FM shortens trip to deal with ministry reorganization
Published : 2013-01-16 21:58
Updated : 2013-01-16 21:58
Foreign Minister Kim Sung-hwan has decided to cancel his planned visit to India, the final leg of his ongoing five-nation trip to Africa and Asia, and will return home later this week in view of a decision that will force the ministry to lose its jurisdiction over trade, an official said Wednesday.
The Tuesday decision by President-elect Park Geun-hye's transition team to hand over the ministry's trade division to the commerce ministry has sent shock waves through the Ministry of Foreign Affairs and Trade because it took diplomats by surprise.
Kim embarked on the five-nation tour of Africa and Asia last Saturday, but was forced to call off a trip to India and return home Friday to deal with the ministry's reorganization, the senior ministry official said. Kim had been scheduled to return next Tuesday.
"Minister Kim decided to return home earlier than scheduled after being briefed about the situation," the official said on the condition of anonymity.
Kim is expected to come up with plans following the planned handover of the trade division to the commerce ministry, according to the official.
The foreign ministry gained its jurisdiction over trade in 1998 and diplomats have touted their role in providing collaborative efforts in diplomacy and trade, while helping local firms make inroads into overseas markets.
The decision to merge the trade division into the Ministry of Knowledge Economy is part of incoming President Park Geun-hye's plan to reorganize the government with a focus on coping with the global economic slump.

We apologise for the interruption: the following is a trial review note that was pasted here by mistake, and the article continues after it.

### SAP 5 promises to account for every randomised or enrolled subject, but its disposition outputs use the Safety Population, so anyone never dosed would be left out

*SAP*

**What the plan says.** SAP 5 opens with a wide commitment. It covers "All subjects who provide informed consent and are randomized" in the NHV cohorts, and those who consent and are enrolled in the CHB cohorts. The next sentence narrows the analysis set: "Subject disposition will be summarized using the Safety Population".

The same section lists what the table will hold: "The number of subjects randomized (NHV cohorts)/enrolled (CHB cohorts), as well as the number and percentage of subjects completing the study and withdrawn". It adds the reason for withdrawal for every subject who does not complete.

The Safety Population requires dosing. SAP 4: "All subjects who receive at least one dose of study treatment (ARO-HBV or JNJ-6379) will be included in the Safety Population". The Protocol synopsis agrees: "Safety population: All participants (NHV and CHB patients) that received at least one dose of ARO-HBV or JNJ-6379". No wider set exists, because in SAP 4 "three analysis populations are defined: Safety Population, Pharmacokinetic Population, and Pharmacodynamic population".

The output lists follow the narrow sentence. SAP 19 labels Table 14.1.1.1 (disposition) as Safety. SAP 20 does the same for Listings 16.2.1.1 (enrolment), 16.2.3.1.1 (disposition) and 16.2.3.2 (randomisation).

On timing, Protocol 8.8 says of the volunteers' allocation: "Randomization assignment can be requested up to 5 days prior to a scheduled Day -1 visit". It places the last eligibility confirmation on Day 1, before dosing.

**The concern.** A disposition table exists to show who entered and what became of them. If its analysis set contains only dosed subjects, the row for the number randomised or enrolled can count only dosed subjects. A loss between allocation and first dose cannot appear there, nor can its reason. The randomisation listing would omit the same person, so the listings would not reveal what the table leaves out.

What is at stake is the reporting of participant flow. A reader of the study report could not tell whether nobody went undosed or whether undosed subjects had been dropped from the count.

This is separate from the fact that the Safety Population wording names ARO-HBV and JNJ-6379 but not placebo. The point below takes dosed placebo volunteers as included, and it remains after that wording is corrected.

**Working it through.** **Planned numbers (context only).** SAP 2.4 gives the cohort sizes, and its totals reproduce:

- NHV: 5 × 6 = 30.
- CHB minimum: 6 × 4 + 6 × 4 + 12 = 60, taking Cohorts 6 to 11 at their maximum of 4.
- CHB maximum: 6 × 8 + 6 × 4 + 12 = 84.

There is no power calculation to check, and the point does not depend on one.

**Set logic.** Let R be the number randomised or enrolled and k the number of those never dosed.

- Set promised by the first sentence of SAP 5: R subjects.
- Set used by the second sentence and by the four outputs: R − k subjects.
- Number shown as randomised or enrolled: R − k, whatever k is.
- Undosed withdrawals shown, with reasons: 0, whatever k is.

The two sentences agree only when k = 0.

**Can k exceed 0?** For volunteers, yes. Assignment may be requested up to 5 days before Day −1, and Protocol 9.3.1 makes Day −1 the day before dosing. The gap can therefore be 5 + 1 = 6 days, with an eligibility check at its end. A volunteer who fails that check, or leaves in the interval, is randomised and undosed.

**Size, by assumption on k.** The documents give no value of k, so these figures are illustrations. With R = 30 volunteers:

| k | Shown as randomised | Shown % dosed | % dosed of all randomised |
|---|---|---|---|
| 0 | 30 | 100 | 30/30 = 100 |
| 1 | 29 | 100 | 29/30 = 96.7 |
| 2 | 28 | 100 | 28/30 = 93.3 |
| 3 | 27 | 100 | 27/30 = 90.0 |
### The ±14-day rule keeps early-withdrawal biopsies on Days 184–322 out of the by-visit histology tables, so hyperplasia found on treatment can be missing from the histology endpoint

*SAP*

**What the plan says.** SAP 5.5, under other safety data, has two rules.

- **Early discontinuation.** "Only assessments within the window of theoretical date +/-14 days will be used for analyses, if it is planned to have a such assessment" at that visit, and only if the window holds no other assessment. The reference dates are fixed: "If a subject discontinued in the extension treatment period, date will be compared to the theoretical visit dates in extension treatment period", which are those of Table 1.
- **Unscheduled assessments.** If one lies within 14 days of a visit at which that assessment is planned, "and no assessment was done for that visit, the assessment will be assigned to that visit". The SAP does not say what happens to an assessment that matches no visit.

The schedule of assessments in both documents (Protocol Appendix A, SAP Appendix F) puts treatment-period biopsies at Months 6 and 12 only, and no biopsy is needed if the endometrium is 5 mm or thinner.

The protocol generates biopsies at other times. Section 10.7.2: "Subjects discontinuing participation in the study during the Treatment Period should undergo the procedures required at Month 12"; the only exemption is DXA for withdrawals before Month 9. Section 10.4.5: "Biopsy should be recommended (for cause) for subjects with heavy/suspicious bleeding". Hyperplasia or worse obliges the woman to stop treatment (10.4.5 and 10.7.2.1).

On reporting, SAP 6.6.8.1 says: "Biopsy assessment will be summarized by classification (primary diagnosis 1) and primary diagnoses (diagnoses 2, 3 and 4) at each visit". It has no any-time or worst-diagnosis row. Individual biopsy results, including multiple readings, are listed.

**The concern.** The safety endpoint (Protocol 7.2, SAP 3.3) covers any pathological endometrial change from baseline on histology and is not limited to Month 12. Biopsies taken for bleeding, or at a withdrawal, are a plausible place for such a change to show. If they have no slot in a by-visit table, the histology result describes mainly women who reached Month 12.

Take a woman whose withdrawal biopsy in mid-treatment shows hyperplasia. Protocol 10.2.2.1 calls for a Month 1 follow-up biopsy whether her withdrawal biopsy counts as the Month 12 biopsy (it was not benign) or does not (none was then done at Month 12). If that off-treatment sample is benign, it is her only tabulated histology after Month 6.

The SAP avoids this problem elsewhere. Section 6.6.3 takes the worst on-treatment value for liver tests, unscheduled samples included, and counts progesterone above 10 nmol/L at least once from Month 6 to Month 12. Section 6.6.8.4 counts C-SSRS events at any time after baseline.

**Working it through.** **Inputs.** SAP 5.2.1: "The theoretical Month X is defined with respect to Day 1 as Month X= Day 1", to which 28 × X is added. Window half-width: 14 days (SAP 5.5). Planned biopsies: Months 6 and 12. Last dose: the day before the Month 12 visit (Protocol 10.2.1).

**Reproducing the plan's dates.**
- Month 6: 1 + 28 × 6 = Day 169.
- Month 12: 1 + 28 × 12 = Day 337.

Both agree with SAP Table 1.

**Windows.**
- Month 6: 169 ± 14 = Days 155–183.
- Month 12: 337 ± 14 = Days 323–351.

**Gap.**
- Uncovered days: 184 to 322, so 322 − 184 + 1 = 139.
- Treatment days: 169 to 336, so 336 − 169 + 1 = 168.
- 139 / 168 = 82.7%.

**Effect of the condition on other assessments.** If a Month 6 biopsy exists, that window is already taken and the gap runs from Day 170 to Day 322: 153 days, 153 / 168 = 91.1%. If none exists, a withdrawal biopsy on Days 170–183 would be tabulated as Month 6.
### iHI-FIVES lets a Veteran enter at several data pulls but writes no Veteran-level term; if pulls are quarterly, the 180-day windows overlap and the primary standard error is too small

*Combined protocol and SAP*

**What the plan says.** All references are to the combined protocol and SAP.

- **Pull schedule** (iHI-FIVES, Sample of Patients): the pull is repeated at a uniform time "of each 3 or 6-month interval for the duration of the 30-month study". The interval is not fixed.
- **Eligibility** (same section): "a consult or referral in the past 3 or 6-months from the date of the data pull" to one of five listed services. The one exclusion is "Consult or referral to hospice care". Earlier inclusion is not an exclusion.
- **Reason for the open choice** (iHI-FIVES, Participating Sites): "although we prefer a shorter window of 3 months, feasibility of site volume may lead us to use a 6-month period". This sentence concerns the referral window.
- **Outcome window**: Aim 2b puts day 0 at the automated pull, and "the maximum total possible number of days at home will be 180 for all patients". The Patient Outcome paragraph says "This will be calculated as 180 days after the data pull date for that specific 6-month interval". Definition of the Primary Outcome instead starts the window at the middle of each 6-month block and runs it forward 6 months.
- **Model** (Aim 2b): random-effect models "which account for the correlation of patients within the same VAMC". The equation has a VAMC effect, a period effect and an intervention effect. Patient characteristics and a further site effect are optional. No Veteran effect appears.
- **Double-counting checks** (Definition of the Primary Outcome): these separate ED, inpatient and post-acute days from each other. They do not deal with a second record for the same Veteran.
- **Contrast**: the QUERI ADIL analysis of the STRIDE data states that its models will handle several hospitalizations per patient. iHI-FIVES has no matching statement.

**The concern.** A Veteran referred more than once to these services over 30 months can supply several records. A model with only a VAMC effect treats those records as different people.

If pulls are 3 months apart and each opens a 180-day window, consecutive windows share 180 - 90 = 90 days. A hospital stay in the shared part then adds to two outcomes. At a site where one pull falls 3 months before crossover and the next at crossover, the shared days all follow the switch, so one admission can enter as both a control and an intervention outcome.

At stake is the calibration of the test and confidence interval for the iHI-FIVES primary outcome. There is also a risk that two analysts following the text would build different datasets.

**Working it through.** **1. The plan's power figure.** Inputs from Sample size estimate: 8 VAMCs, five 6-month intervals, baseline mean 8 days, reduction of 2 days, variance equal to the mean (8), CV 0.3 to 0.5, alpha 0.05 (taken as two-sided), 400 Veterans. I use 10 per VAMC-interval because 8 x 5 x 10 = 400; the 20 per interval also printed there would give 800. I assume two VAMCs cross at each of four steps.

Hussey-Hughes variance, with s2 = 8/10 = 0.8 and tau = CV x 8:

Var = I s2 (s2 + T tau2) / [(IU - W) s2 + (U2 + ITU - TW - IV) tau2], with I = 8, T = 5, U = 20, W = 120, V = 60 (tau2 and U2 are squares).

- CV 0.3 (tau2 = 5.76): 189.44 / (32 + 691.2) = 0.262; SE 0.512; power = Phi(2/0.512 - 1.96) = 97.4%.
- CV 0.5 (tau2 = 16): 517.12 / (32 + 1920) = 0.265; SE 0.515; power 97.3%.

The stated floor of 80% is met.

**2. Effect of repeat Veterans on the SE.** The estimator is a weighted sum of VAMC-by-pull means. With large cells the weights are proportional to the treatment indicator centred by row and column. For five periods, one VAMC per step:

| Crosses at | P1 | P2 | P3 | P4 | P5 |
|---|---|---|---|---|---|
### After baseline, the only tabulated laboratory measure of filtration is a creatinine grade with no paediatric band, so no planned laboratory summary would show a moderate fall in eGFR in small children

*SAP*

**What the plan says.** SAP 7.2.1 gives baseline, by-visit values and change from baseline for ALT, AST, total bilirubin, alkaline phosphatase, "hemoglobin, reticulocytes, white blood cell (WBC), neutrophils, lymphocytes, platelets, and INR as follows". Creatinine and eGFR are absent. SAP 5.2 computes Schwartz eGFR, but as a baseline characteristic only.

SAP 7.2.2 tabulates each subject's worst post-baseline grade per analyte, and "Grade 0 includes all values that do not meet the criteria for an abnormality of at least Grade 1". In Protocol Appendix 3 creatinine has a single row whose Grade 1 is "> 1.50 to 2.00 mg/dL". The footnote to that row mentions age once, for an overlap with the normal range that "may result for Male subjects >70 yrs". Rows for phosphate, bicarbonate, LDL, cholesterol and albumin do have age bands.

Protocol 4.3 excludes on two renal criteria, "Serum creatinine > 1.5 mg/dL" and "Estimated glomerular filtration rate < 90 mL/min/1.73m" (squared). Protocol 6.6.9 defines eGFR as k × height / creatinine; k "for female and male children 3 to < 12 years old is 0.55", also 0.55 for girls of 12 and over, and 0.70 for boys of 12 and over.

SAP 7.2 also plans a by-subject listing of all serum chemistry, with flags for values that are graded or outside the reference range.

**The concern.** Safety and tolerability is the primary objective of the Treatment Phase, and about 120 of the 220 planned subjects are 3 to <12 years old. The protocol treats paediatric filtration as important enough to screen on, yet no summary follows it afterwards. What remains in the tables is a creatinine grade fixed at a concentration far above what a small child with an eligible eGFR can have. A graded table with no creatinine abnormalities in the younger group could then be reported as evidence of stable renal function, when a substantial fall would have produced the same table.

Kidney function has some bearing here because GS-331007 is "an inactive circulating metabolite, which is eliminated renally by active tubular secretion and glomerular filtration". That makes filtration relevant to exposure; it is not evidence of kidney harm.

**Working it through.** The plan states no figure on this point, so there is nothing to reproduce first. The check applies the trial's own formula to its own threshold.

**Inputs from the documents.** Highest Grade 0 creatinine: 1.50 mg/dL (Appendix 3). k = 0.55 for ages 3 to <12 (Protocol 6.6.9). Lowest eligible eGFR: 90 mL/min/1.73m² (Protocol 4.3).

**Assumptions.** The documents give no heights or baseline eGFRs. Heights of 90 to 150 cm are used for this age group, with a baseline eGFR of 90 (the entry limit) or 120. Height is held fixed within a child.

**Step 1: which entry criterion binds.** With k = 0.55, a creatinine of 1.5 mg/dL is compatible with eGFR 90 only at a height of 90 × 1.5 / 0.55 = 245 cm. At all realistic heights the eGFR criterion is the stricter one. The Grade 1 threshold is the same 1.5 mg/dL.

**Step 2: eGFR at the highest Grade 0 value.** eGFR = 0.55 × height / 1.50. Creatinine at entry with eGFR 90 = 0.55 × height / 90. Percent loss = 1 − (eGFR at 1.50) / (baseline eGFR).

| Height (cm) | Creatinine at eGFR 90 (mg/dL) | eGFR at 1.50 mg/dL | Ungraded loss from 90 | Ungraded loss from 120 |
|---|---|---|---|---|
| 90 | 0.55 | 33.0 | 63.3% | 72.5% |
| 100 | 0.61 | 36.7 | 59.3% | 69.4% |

Announcing the decision, Yoo Min-bong, a senior official at the transition team, said the move is aimed at increasing "professional trade capacity."
"It is expected to help protect the national interest and allow the government to comprehensively engage with trade negotiations and follow local measures," Yoo told reporters.
The new structure, which is subject to parliamentary approval, was the first step in forming the incoming government. Park is set to take office on Feb. 25.
Other than the announcement, it is far from certain at this stage to know how many diplomats involved in trade would be transferred to the commerce ministry.
An official at the foreign ministry, who spoke on the condition of anonymity, said he was "too confused" by the transition team's surprise decision.
"I need some time because I was arranging schedules for trade affairs with foreign countries," the official said. "I was too confused because the announcement was made with such suddenness."
South Korea, a resource-poor nation that relies mainly on exports for economic growth, has been aggressively seeking free trade accords with foreign countries to expand what outgoing President Lee Myung-bak calls the country's "economic territory."
As the fourth-largest Asian economy, South Korea has eight FTAs already in effect, including those with the United States, the European Union and India, and is in negotiations with seven other nations including Turkey, Canada, Mexico, Australia and New Zealand.
Another foreign ministry official expressed concern that the ministry's role may be scaled back.
"The foreign ministry's role may be limited to protocol and consular affairs," the official said. (Yonhap News)